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Wednesday, 23 March 2016 17:48

Eyes in the Sky

Written by Sandy Showalter
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Meet Keith Covington, one of the thou sands of pilots throughout the country employed in a news-gathering - capacity. Growing up in a military family, Covington was exposed to aviation at a young age by his father, an Air Force pilot. Keith followed in his father’s footsteps and joined the Air Force, eventually becoming a flight medical technician aboard various cargo and transport aircraft. But that was not to be his ultimate career path. “While at an air show, I had the opportunity to go on my first helicopter ride with the Army in their UH-60. It was the most awesome flight I had ever been on and I was sold on rotorcraft from then on,” says Keith.


Keith’s day starts early every weekday—at least every day that the weather is flyable. Of course, down here in Florida that is pretty often! Weekdays see a 0600 departure from the Showalter ramp at Orlando Executive Airport (KORL) for Covington and one of his backseat cameramen to start the daily traffic checks. They fly a predetermined path around the city in order to spot and report on road conditions. “The busy roads of Orlando are subject to heavy traffic overflow; accidents; law enforcement activity; all sorts of natural disasters, such as sinkholes and brush fires; and, of course, the ever-present construction,” reports Keith. Covington and his backseater stay busy reporting back to the station on trouble spots while also keeping eyes and ears peeled for other developing news stories. Most of us have been saved by a traffic report now and again, and it’s people like Keith doing the work to keep us out of the gridlock.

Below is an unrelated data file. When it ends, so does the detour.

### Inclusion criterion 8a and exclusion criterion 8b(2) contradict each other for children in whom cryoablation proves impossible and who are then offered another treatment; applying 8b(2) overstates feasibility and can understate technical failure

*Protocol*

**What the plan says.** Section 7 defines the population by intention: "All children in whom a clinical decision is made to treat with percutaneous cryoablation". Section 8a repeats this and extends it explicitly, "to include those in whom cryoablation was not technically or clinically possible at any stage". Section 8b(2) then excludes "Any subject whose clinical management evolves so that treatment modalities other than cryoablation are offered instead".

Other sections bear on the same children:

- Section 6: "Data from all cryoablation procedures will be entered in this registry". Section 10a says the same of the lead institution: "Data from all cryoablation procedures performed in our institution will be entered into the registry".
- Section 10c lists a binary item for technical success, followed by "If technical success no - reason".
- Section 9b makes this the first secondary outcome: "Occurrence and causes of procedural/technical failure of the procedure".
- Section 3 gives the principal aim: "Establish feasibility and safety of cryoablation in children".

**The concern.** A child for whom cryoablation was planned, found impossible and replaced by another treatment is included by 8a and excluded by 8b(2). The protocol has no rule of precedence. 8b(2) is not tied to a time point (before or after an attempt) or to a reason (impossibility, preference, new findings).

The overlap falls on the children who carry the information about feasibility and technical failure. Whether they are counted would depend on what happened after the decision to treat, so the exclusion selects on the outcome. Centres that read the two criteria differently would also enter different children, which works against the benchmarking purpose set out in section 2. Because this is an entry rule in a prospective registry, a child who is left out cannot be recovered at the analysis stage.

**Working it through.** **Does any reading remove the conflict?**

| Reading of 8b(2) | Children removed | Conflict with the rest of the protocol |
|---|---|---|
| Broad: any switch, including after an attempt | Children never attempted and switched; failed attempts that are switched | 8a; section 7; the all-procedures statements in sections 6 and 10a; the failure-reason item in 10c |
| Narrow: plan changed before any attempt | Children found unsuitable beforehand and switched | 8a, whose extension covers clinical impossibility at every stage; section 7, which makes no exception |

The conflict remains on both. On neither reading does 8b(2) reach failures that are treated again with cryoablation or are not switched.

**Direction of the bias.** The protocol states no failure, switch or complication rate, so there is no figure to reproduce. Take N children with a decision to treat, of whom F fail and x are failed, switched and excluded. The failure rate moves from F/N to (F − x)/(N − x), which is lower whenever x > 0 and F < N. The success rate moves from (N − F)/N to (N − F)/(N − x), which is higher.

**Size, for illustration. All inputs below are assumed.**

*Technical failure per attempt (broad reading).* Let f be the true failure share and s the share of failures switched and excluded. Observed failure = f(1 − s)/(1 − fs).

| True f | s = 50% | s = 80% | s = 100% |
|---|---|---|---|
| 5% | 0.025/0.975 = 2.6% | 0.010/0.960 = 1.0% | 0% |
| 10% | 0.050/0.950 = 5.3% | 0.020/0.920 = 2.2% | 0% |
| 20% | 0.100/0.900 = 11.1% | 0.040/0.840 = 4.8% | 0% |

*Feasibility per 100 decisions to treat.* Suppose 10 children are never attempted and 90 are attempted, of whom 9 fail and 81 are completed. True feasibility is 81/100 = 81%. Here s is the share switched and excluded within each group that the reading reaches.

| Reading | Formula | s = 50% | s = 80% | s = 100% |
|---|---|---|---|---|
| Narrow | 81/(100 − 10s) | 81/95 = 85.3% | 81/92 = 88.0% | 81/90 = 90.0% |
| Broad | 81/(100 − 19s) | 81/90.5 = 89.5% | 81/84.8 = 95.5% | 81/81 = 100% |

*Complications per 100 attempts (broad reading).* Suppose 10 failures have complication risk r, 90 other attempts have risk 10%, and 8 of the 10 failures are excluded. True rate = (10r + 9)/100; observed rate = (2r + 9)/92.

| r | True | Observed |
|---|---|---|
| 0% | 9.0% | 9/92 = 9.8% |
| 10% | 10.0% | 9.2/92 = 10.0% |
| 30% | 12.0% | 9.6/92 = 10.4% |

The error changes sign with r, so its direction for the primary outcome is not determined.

The public service provided by Covington and the thousands of other By Sandy Showalter, Showalter Flying Service Eyes in the Sky professional pilots flying in this capacity goes well beyond traffic reporting and capturing creative camera angles of major local events. “We have provided location and hazard information to EMS helicopters inbound to the scenes we are covering that are serious enough to require their assistance. We relay communications to air traffic control and to other aircraft in the area when EMS is on the ground and their radio transmissions are hindered,” explains Keith. This is a vivid example of the unique service that helicopters are able to provide to the public in both life-saving and information-gathering capacities.


Covington goes on to explain how news-gathering aircraft can assist law enforcement, as well. “We routinely assist in searches for lost children and adults, accident victims that may have been ejected from vehicles, and even boats, boaters, and aircraft that are missing. Furthermore, we are often tasked with helping to locate suspected criminals. Sometimes, we are even able to alert law enforcement to crimes in progress that we witness from our perch.” Law enforcement agencies often employ their own aircraft to assist in their efforts, but they can’t cover all of the airspace over their jurisdictions, and this is where newsgathering pilots like Keith can and do step in to help fill the gaps.


  with many general aviation-related jobs, the satisfaction of being a traffic and news-gathering pilot manifests itself in many ways. Covington gets satisfaction from helping make our morning commute smoother, helping out a law enforcement agency, or playing a roll in getting an accident victim help.

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